There are some interesting dates to note today, given that our first black president has a Kenyan father:
December 12, 1963 – The African colony of Kenya gains its independence from the colonial power, United Kingdom.
December 12, 1964 – Prime Minister Jomo Kenyatta becomes the first President of the Republic of Kenya.
Is it odd that the mass media has shown so little interest in the Kenyan background of our president-elect? Is Africa still the “dark continent” (the old racist, colonialist term), for the mainstream media? Will this change with our new president coming into office?
And, by the way, Barack Obama will be officially elected as president only as of next Monday when our highly undemocratic institution, the electoral college, which was bestowed on us mostly by white slaveholders in 1787, meets to vote.
The UCLA Chicano Network has a nice summary of the holiday Cinco de Mayo, which is celebrated in Mexican American communities (one such celebration in California last year, pictured right, photo credit) and not yet much outside those communities:
Cinco de Mayo is a date of great importance for the Mexican and Chicano communities. It marks the victory of the Mexican Army over the French at the Battle of Puebla. Although the Mexican army was eventually defeated, the “Batalla de Puebla” came to represent a symbol of Mexican unity and patriotism. . . . Cinco de Mayo’s history has its roots in the French Occupation of Mexico. The French occupation took shape in the aftermath of the Mexican-American War of 1846-48. With this war, Mexico entered a period of national crisis during the 1850’s. Years of not only fighting the Americans but also a Civil War, had left Mexico devastated and bankrupt. On July 17, 1861, President Benito Juarez issued a moratorium in which all foreign debt payments would be suspended for a brief period of two years, with the promise that after this period, payments would resume.
The English, Spanish and French refused to allow president Juarez to do this, and instead decided to invade Mexico and get payments by whatever means necessary. The Spanish and English eventually withdrew, but the French refused to leave. Their intention was to create an Empire in Mexico under Napoleon III. Some have argued that the true French occupation was a response to growing American power and to the Monroe Doctrine (America for the Americans). Napoleon III believed that if the United States was allowed to prosper indiscriminately, it would eventually become a power in and of itself.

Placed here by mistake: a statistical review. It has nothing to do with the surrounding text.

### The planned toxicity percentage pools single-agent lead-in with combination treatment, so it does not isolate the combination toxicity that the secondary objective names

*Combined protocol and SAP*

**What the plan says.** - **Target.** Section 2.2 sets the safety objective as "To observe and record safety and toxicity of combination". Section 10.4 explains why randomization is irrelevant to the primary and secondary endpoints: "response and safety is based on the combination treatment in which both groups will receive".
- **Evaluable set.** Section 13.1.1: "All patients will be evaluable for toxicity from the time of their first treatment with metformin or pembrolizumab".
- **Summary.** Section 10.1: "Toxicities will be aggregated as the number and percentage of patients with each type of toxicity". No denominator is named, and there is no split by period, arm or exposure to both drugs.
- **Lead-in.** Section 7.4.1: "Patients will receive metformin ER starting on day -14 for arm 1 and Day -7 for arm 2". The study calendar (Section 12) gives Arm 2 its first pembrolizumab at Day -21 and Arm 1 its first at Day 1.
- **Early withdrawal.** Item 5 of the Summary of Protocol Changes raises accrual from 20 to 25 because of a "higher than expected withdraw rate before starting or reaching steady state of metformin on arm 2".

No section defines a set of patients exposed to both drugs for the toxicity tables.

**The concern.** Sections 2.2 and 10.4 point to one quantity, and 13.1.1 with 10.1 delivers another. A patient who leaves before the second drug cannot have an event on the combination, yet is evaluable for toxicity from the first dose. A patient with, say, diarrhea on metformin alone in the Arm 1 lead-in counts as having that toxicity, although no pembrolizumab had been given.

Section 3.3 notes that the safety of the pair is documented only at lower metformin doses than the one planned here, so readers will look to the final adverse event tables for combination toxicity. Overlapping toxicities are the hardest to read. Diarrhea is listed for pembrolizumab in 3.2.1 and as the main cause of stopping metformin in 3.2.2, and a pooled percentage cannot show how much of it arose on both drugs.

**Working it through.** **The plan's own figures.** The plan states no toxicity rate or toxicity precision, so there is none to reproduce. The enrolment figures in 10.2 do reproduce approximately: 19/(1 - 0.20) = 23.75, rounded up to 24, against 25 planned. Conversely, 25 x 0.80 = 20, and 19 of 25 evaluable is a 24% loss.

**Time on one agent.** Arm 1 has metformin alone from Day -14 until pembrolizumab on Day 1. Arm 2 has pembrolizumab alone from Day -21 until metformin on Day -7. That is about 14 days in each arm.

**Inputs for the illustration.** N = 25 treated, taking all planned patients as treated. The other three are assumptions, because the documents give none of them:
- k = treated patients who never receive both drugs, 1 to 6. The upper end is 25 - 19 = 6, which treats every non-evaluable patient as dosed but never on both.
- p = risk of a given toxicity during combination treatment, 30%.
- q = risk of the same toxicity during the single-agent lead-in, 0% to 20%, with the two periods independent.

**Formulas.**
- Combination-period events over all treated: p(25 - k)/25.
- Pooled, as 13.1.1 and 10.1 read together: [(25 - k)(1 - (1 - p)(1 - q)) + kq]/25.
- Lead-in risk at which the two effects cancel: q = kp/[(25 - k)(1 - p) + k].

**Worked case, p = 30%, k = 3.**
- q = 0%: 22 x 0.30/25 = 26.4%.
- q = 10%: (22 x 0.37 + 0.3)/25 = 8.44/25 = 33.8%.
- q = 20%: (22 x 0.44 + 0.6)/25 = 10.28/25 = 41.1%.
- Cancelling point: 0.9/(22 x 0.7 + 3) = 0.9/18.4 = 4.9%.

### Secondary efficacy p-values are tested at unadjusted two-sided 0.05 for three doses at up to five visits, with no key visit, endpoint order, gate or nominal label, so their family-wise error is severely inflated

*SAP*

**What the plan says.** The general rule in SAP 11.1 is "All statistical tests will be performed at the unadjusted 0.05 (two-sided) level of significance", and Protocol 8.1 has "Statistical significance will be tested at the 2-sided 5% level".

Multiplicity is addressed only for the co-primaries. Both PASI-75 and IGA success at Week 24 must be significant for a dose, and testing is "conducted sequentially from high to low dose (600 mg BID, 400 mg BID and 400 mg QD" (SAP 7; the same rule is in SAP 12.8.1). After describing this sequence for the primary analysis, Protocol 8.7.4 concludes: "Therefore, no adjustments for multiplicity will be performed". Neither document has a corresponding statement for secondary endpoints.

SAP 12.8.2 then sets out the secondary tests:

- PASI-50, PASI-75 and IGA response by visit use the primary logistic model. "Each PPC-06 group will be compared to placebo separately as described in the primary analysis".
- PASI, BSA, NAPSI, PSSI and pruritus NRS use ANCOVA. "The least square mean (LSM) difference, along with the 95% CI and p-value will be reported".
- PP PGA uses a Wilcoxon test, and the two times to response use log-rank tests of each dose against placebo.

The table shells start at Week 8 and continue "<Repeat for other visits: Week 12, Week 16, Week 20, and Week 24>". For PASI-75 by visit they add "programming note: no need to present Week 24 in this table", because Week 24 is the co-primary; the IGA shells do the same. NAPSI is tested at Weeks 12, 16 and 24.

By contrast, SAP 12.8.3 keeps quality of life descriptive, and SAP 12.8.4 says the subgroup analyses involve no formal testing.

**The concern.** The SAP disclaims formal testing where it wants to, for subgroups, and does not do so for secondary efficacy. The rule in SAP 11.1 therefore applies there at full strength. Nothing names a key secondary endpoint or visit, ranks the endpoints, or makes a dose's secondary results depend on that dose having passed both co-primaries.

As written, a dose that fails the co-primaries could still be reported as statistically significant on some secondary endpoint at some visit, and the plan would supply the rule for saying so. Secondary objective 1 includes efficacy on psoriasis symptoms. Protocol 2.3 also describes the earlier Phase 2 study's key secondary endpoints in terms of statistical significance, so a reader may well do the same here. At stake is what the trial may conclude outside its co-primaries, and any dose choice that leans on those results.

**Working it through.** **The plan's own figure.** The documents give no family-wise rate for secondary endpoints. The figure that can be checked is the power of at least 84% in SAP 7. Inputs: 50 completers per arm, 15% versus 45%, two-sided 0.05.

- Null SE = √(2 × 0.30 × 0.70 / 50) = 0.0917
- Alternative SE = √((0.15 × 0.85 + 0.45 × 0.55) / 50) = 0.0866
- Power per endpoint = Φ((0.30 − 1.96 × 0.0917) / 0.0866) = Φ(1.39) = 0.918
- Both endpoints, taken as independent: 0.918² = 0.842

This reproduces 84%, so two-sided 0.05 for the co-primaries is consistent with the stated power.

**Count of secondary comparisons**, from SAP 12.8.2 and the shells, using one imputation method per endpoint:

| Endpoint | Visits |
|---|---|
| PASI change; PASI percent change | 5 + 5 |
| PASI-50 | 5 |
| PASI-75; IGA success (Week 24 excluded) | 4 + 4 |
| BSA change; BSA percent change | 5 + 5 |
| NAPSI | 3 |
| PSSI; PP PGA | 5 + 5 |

In 1862, the French army began its advance. Under General Ignacio Zaragoza, 5,000 ill-equipped Mestizo and Zapotec Indians defeated the French army in what came to be known as the “Batalla de Puebla” on the fifth of May.
Clearly, it was a substantially indigenous army that defeated the mighty Europeans, an early and clear counter-colonialism event. This is an event that all who support self-determination for indigenous peoples and full human rights for all peoples should remember and honor.
The UCLA network account also makes some interesting observations about how this day is differentially celebrated in Mexico and the United States:
In the United States, the “Batalla de Puebla” came to be known as simply “5 de Mayo” and unfortunately, many people wrongly equate it with Mexican Independence which was on September 16, 1810, nearly a fifty year difference. Over, the years Cinco de Mayo has become very commercialized and many people see this holiday as a time for fun and dance. Oddly enough, Cinco de Mayo has become more of Chicano holiday than a Mexican one. Cinco de Mayo is celebrated on a much larger scale here in the United States than it is in Mexico. People of Mexican descent in the United States celebrate this significant day by having parades, mariachi music, folklorico dancing and other types of festive activities.
In my view, this is a good holiday for all those Americans who are opposed to colonialism and imperial invasions to celebrate.